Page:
Shure SM58 Review | The Apocalypse Survival Mic

The Shure SM58 is a famous and practically invincible microphone. Do you need one for your podcast?

shure sm58 review

The Shure SM58 is one of the most famous mics in the world. Its natural home might be the world of live music, but the 58 has seen plenty of action in the world of podcasting too. This is particularly true when it comes to in-person, face-to-face interviews.

Who Would Use the Shure SM58?

I've heard it said that podcasters who use the SM58 do so because they already owned one for music purposes. Whilst that might be true, there can be few better mic options for the podcaster who's always travelling and recording on-the-go.

For starters, the SM58 is pretty much invincible. I've seen videos of it being run over, dropped off a building, frozen in a jug of water, microwaved, and pretty much enduring any other form of mic cruelty you can think of. I say “enduring” because in each example, the thing still works when they clean it up, and plug it back in.

A mic that can cope with all that can certainly live with being chucked in a bag and lugged about from place to place. You can even afford to drop it from time to time. Most other mics out there won't be so forgiving.

What Kind of Mic Is the Shure SM58?

It's a dynamic mic. This refers to how the mic is built, and how it functions. The popular alternative to dynamic mics is condenser mics. The simplistic definition between these two are;

  • Condenser mics give a more nuanced sound, but are more sensitive to sub-par environments, and less durable.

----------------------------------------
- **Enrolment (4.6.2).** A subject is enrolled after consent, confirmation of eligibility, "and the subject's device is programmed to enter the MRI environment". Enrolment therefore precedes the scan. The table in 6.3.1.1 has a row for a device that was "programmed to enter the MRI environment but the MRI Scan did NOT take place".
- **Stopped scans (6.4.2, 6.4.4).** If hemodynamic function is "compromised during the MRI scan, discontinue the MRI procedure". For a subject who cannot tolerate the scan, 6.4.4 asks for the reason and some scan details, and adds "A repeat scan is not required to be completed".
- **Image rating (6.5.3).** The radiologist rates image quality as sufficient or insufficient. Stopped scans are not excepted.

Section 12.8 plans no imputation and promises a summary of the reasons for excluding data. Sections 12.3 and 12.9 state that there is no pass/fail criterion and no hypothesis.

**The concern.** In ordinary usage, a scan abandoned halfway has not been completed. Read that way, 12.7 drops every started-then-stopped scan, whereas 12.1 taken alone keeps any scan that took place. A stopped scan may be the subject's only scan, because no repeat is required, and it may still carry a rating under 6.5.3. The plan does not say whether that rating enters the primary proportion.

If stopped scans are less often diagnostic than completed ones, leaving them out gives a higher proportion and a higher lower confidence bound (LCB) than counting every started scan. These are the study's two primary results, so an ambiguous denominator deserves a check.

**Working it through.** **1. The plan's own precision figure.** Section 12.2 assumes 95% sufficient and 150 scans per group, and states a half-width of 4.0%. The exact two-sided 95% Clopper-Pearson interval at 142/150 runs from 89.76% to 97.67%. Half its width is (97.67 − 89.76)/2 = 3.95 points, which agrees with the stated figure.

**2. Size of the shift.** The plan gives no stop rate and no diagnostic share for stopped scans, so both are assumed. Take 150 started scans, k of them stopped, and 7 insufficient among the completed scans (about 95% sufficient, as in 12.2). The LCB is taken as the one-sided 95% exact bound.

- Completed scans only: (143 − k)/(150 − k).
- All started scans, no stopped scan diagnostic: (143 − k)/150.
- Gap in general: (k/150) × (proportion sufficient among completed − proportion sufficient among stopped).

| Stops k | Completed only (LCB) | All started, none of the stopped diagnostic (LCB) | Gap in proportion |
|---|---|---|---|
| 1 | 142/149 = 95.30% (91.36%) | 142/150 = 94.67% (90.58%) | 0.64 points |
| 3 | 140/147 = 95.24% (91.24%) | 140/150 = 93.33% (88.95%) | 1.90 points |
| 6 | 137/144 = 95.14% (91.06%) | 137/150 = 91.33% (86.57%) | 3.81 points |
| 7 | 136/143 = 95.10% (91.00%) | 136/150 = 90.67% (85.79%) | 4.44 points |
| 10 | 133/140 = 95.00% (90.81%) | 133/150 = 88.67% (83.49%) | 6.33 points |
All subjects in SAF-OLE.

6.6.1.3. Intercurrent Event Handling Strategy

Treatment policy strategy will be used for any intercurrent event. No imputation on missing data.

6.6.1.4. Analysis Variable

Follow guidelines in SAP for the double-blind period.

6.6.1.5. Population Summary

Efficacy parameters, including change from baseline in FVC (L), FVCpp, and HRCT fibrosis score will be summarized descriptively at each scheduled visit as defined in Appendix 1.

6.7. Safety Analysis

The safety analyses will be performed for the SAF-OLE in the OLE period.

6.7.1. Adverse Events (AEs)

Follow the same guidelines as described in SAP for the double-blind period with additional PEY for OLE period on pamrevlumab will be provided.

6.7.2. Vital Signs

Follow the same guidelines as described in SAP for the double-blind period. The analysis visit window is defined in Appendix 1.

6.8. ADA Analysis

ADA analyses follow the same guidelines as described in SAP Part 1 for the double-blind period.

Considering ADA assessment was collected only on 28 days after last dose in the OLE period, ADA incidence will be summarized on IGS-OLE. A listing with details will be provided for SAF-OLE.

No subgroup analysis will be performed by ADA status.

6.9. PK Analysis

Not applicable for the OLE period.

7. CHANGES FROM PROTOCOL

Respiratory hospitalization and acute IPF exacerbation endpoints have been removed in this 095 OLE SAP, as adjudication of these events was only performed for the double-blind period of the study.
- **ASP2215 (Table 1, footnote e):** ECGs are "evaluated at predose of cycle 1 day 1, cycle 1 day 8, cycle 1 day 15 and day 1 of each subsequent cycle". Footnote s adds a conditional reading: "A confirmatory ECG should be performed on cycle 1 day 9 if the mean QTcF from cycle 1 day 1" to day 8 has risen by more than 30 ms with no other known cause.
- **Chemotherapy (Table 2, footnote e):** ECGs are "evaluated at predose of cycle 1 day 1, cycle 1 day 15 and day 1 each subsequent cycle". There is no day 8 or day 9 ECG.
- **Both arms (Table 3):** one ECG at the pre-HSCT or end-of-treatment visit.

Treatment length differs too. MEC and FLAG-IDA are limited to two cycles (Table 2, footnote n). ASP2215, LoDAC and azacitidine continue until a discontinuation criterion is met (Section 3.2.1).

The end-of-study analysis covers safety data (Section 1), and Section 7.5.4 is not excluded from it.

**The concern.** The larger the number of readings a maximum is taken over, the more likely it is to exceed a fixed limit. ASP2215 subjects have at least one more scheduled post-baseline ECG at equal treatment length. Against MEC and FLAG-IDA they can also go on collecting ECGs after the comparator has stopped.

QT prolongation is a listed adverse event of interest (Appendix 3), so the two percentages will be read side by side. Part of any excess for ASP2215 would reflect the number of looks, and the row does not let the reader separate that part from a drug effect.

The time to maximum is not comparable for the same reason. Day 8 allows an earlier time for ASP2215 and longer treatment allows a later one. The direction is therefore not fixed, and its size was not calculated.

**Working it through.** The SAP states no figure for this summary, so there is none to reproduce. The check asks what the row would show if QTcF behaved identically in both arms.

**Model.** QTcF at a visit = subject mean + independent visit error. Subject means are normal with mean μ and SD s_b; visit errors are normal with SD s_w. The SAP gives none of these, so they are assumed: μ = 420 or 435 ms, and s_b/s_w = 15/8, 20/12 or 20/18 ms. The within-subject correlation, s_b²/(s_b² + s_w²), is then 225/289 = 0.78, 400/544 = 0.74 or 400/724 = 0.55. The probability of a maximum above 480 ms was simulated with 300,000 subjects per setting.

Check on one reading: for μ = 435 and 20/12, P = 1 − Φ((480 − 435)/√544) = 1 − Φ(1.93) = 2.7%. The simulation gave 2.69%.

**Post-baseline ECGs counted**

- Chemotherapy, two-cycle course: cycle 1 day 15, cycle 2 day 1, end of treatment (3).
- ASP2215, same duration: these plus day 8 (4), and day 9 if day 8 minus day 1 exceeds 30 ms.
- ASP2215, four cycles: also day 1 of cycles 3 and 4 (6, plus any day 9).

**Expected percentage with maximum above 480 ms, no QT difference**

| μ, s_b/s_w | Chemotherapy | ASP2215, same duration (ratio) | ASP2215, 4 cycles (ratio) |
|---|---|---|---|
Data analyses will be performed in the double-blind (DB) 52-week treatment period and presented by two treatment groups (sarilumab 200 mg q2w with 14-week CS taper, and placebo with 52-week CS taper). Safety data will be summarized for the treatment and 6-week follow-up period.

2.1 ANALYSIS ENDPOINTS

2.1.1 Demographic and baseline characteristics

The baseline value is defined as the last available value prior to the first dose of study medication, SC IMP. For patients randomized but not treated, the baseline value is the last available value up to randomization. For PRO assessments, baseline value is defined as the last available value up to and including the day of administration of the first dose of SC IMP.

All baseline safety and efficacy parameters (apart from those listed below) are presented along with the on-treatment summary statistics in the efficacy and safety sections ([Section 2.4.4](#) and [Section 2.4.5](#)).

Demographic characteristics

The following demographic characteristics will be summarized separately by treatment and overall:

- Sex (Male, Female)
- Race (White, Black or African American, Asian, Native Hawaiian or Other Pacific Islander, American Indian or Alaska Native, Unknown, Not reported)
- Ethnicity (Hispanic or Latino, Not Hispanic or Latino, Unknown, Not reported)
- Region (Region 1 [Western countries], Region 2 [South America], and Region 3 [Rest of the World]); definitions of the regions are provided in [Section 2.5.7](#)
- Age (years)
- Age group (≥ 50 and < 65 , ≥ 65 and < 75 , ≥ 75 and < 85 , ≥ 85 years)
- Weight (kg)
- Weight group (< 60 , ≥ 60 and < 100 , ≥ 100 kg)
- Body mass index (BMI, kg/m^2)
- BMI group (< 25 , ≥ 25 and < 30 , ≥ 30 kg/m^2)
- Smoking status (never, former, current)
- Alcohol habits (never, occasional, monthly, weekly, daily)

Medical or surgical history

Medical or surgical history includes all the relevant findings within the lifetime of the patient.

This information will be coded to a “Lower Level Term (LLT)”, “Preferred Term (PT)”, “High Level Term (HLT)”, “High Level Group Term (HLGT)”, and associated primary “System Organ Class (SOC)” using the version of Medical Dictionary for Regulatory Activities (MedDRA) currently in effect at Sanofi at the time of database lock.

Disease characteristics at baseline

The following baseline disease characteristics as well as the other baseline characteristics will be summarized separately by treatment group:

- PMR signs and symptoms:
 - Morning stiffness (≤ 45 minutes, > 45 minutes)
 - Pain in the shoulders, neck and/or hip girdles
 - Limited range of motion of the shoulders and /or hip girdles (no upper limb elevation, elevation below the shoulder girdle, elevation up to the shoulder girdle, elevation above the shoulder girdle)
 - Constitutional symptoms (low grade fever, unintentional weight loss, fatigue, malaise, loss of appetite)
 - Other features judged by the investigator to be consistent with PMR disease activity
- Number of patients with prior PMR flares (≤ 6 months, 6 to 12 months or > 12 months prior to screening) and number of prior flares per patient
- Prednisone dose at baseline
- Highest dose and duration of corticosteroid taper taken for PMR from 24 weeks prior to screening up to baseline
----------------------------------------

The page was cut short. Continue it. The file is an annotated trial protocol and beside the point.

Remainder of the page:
• Dynamic mics may lack in nuance, but are a lot more forgiving outside of the studio. They also tend to be hardier.

Sure, there are many generalisations there, and you'll always find exceptions. But, that's a basic intro to the two. For a deeper dive on Dynamic Vs Condenser Mics, see the article I've linked to here.

So, as a dynamic mic, the SM58 will work with you when it's time to walk round a busy event floor, recording quick chats with various people.

It also has a cardioid polar pattern. This means it rejects sounds from its back and sides, to focus more on the source it's being pointed at. Here's more on microphone polar patterns.

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Finally, it's probably the best performing mic on the market for minimising handling noise. This is especially… handy… if you're walking around holding the thing. Some mics will rumble so much your listeners will think you recorded your episode during an earthquake. The SM58 certainly isn't one of them.

What Do I Need to Use the Shure SM58?

The SM58 is an XLR mic, as opposed to a USB mic (which are popular in podcasting). Typically, you'd run your SM58 into something like a digital recorder. This makes for a great portable interview kit.

There are many great digital recorders on the market. Our on-location interview setup for a good few years now has been two SM58s running into the Zoom H5 recorder. It works really well for us when podcasting on-the-go.

The H5 can take two XLR mics. You can increase that by buying an additional capsule for the recorder, or investing in the Zoom H6.

For each mic you plug in, you just need an XLR cable . Always wear headphones too, so you can monitor your recordings and hear the audio as it's being captured. This means you can correct any issues (eg; mobile phone static) as they happen, as opposed to discovering them later on, when it's too late.

What Does the SM58 Sound Like?

Here's a sound sample of the Shure SM58 running into the Zoom H5 digital recorder. No post-processing or cleaning has been applied to the audio, so this is it exactly as it was recorded.

The SM58 is one of the best mics out there for minimising handling noise and plosives. Its head basically works as a built-in pop filter.

When using the SM58 into a digital recorder, you're likely to hear a higher-level of “hiss” or “noisefloor” under your recordings. This can happen with dynamic mics, due to the way they're powered. If you're recording in places where there's a lot of background noise anyway, it's not likely to be noticeable. This is what the mic's best suited for!

How Much Does the Shure SM58 Cost?